Putting a minimum lower bound on the COVID-19 death rate

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First of all, let me be clear that I am an absolute amateur. Be warned, lest I infect the world with misinformation. I’m putting this out there to try and refine a minimum lower bound for the death rate due to COVID-19, based on mortality in New York. This is extremely tentative.

At present, 0.1% of all New Yorkers are recorded as having died from COVID-19. That’s not 0.1% of New Yorkers diagnosed with COVID-19, that’s 0.1% of all New Yorkers, or 1 in a 1000. Presumably, then, the death rate can’t be below this.

Now there are two difficulties with this number:

A) Some of these people may have died of something else.

B) Some COVID-19 deaths probably aren’t being recorded as such.

In other words, there are probably both false negatives and false positives.

Exactly how these balance out is mysterious. We could try looking at excess deaths over what is normal for this time of year. The New York Times did this and found 17,200 excess deaths, over a period during which 13240 had been recorded as having died of COVID-19, suggesting up to 4000 COVID-19 deaths have gone uncounted.

But not so fast! Some of these excess deaths might be people dying of other diseases, having not gone to the hospital for fear of catching COVID-19.

On the other hand, the excess death rate might be an understatement, because deaths usually fall during economic recessions- a somewhat mysterious but well-replicated phenomena.

My guess is that while the official, recorded deaths due to COVID-19 may be off, it is unlikely to be over or under by more than a third. Personally, I suspect it’s more likely to be an underestimate than an overestimate but I’ll leave that to your judgement. We’ll take the officially recorded deaths due to COVID-19 as-is and go from there. Using this death rate, the absolute minimum infection fatality rate of COVID-19 is 0.1%

Full disclosure, we are discounting the possibility that New Yorkers are much more vulnerable than other people, and the possibility that the strain in New York is much more virulent than the strain elsewhere.

So our initial lower bound is a death rate of 0.1%. Let’s use some extremely generous assumptions, conceding as much as possible to those who think the death rate is very low, and see what refined lower bound we come up with.

Two factors need to be considered, viz:

  1. Not everyone in New York has or has had, COVID-19.

  2. Not everyone in New York who has COVID-19, and will die of it, has died of it yet.

Let’s start with point 1 and estimate the portion of New Yorkers who have, or ever had, the virus. Unfortunately, we have to get somewhat speculative, but I think we can arrive at a lower bound that is hard to argue with.

Today, according to Worldometer, there have been 20657 COVID-19 tests in New York, and 5713 new diagnoses. This isn’t a realistic estimate of the portion of people who have COVID-19 or have had it because:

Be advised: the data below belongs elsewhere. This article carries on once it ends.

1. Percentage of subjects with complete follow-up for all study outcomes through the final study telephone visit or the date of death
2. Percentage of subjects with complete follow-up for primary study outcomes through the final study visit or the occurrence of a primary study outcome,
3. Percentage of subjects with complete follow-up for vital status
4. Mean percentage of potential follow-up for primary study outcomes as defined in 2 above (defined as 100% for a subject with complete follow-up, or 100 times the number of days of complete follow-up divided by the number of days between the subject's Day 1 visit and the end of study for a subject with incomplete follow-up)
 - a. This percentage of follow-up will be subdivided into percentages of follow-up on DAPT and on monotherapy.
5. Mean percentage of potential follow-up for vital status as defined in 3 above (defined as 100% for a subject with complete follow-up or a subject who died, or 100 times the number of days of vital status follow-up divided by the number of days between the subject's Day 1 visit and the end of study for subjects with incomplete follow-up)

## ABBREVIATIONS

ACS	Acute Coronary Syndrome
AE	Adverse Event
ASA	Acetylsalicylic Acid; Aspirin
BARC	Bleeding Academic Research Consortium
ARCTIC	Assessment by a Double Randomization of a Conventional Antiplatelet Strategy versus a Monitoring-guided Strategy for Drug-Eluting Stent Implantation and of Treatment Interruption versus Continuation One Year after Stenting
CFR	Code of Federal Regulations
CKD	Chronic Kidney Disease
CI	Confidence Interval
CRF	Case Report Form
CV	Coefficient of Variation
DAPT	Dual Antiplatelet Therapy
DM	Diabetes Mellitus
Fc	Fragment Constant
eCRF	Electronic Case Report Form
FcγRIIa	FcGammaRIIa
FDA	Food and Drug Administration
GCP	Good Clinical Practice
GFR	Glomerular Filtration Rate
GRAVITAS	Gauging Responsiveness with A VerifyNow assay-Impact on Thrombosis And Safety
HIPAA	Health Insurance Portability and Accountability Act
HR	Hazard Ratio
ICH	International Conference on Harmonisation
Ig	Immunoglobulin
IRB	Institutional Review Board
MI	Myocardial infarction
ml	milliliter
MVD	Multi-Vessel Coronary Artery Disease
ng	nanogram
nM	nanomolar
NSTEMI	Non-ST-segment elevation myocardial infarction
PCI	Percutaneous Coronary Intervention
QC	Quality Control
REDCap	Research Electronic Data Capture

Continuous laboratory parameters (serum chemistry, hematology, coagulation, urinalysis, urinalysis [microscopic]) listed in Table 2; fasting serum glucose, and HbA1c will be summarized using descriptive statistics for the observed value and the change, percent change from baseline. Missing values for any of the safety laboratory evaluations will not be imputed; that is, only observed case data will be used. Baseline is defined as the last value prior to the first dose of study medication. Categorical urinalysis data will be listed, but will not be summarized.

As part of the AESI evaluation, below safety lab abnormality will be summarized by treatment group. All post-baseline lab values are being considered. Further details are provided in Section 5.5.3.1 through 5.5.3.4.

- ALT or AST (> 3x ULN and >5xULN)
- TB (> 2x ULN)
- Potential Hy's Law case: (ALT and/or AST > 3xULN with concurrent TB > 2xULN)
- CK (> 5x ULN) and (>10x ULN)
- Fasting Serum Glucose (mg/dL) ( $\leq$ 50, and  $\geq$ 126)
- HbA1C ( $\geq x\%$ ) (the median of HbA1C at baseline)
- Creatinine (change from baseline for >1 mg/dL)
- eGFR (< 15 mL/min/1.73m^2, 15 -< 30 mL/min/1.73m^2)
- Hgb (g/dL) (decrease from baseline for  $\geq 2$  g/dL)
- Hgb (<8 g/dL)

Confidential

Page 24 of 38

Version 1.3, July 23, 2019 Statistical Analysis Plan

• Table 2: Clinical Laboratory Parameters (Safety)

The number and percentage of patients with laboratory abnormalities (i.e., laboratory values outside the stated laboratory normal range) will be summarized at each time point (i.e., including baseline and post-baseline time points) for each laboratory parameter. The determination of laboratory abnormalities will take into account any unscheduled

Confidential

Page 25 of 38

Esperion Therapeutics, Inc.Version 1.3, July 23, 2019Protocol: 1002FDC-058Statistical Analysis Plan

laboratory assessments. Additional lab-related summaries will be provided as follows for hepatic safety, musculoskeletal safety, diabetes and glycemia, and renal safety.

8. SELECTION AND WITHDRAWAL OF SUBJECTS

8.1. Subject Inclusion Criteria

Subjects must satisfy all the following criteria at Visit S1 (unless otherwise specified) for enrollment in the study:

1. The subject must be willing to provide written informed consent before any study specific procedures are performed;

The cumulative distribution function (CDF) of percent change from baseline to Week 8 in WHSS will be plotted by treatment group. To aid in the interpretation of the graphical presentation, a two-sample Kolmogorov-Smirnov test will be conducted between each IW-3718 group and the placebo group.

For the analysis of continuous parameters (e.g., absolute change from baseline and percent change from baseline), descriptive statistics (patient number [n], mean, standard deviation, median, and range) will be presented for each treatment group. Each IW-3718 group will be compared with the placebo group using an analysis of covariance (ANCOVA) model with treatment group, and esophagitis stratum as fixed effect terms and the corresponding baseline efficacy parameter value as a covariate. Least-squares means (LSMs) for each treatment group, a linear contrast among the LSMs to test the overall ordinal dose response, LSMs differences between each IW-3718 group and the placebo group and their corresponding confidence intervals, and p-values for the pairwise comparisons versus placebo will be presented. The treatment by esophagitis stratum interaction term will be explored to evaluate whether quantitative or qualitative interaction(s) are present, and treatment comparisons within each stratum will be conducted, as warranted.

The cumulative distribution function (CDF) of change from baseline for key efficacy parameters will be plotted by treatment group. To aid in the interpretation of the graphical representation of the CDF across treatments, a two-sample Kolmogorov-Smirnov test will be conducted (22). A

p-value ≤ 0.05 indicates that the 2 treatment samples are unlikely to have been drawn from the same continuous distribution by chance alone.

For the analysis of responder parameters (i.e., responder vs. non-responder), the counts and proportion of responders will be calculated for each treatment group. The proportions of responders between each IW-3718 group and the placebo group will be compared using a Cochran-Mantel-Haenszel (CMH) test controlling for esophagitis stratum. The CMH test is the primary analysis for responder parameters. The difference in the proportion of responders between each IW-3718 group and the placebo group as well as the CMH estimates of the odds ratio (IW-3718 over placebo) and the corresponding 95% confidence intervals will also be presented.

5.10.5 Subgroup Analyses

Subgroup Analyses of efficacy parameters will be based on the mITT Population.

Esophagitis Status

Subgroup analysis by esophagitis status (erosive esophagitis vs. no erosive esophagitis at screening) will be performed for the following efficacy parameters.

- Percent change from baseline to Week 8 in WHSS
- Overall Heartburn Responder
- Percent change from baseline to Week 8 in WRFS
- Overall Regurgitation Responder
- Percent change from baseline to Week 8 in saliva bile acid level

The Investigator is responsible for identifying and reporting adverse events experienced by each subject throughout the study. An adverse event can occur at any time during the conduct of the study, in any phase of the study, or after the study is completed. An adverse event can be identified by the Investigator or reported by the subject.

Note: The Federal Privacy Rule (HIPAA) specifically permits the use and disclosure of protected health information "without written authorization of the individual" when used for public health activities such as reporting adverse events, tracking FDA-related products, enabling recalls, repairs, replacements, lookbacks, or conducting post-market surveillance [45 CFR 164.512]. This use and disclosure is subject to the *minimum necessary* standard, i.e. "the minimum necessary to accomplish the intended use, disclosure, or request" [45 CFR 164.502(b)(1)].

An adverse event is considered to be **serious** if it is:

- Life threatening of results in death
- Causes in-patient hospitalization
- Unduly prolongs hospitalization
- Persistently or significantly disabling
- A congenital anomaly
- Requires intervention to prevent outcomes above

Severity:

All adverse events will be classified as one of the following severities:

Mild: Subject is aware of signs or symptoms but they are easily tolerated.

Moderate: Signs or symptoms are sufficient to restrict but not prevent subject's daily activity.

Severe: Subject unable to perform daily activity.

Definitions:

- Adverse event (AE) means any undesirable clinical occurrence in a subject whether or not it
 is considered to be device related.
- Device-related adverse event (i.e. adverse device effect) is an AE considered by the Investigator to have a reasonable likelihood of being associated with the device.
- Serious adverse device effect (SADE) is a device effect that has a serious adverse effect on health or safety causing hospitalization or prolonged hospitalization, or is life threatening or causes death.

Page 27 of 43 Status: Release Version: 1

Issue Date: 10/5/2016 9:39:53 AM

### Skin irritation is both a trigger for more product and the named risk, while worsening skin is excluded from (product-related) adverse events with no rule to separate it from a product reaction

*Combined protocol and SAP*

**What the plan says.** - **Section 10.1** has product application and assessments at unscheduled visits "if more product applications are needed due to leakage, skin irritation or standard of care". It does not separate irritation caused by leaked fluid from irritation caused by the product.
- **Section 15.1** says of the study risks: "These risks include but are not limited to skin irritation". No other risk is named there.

1. The test does have false positives and negatives

  2. There is a delay between testing and results.

  3. Some people who get tested presumably had it once, but no longer do.


In light of this last biasing factor, which is absolutely massive, I would be beyond shocked if the real population prevalence of those who have ever had it exceeded the prevalence of those who currently have it in this “sample” of those just tested 5713/20657= ~28%. I take this to be a very comfortable upper-bound on the proportion of New Yorkers who have or ever had, the virus. I say with 98% confidence that the real figure is below 28%.

I want to flag that this is a guess. I feel that, at this stage of the infection for a relatively long-lasting disease, with tests mostly being contacted on suspected cases, it is unlikely that the portion who currently have it in the sample exceeds the portion who have it or have ever had it in the population. If you think that factor 3 in the above list is more important than factor 4 you might disagree. If you think false negatives are very common you might disagree. But I do think it is a reasonable guess, especially given that of the time of writing, the testing criteria for COVID-19 are very strict in New York- officially speaking you shouldn’t be tested for it unless you need to be hospitalised.

If 28% of New Yorkers have the virus or have had it, and 0.1% have died of COVID-19, this gives a death rate of 0.35% among those who have had it. But as mentioned above, not everyone who will die of the disease has died yet. According to one study, the mean time from onset of symptoms to death is 18 days. Mean time between infection and death will be much longer still. In light of this, I think we are extremely safe to estimate that the real death rate among those who currently have it, or had it, has got to be at least 0.5%. This adjustment 0.35 to 0.5%, is eminently reasonable as a lower bound, given how long this disease takes to kill.

Extrapolating this 0.5% to all of America, if everyone got it, over a million people would die (closer to 2 million). Again, this is a lower bound estimate made using what I take to be very conservative assumptions. Even using these very conservative assumptions, our lower bound estimate is inconsistent with some of the extreme claims about the virus being more benign than is usually thought. For comparison, a typical flu season kills 12,000 to 61,000 according to the CDC.

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